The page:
Revolutionary Bosman opposes 6+5 plans
In a rare interview with World Soccer magazine to be published in Britain on Friday, Bosman, who now runs a T-shirt business and is a recovering alcoholic, says that the plan, strongly favoured by FIFA president Sepp Blatter, would be "a disaster" for football.
The Bosman Ruling, established by the European Court of Justice in 1995, barred transfer fees for players out of contract and removed the limit on the number of foreign players a club can field.
Blatter's 6+5 plan would curb the number of foreign players who can start a match to five. However, it faces a very tough path to ever be adopted in law.
Bosman, who says in the interview he is broke, but has not had a drink since December 2007, believes that if the quota system was approved it would create huge problems, especially for the Premier League, now the richest league in the world.
"The six plus five rule would create a big problem for every English club because salaries would sky-rocket again because English players would become much more expensive," Bosman says.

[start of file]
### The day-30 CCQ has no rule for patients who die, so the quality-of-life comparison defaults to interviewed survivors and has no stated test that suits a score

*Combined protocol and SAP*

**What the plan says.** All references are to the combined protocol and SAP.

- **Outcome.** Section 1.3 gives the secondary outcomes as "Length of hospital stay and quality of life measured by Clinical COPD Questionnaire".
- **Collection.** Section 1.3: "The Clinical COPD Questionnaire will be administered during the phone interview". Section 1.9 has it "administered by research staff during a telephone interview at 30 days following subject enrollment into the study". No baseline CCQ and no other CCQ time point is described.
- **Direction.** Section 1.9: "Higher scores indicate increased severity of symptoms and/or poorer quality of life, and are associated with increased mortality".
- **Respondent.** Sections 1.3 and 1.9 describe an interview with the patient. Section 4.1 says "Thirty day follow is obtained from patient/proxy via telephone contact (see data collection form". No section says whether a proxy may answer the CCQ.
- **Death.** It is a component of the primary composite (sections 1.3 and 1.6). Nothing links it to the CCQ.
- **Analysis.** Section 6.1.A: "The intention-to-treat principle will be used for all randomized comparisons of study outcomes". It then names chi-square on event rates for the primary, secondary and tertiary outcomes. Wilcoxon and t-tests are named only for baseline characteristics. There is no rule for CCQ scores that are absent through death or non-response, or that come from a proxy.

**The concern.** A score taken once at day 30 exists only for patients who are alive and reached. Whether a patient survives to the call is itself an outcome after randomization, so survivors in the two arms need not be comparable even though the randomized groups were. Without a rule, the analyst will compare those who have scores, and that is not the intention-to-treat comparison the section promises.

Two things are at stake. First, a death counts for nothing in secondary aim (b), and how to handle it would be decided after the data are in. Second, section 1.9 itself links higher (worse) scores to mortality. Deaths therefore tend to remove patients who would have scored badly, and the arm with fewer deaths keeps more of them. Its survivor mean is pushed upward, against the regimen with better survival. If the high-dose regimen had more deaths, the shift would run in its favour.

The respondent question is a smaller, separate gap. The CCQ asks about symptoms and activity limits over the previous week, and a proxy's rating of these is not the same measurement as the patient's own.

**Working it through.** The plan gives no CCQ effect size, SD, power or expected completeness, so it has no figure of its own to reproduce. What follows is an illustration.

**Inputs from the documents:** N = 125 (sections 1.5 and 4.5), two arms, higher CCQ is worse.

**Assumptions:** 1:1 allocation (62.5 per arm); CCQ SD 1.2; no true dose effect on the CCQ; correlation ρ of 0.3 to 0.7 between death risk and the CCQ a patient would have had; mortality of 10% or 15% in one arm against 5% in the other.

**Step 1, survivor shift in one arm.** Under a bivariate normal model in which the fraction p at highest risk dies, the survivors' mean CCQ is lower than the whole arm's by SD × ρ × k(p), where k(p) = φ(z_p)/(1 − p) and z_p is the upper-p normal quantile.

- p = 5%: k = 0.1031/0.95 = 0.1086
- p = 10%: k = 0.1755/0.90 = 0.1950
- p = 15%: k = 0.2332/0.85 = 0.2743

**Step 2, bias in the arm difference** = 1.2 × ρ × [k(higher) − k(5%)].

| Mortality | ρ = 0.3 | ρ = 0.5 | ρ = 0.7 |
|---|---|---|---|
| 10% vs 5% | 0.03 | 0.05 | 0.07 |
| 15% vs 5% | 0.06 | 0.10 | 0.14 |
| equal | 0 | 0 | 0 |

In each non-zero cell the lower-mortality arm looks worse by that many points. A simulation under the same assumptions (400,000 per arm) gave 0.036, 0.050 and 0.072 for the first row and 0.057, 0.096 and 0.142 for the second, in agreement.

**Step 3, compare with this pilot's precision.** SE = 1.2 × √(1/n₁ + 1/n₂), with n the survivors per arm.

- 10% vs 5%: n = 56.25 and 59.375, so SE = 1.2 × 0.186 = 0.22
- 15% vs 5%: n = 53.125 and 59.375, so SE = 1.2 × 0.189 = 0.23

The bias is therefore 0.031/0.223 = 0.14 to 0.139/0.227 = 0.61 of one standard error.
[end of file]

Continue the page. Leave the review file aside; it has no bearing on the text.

"On the other hand the foreigners are introuble and many of them will become superfluous. Standard Liege were able to balance their budget for the year by selling Belgium midfielder Marouane Fellaini to Everton for 18 million euros ($23.66 million)."
"They couldn't have done that without the Bosman ruling, they already have so many foreigners at Everton. He wouldn't have fitted into the (old) three plus two (foreigner) scheme.
"It would be a disaster in England, not just for the clubs, but for all the foreigners too. I'm warning the players now - we need to stand up against six plus five. Think hard. Players need to act and not always let themselves be pushed around.
"We're employees," Bosman adds. "UEFA and FIFA don't understand that and keep trying to circumvent that."
"We're workers, that's what the Bosman Ruling recognised. The governing bodies are trying to take back power. If we're not careful, it'll be even worse than in 1995 by 2010 (when six plus five is supposed to go into effect)" Bosman says.
Bosman, 44, admits in the interview to suffering from depression and recovering from alcoholism.
"People know there was a Bosman Ruling but they don't realise there's a guy who's given everything, who became an alcoholic,".
"I'm broke. I fought the good fight and I've paid the price. I just want to be recognised. I don't want to have lost 12 years of my life for everything to go back to the way it was."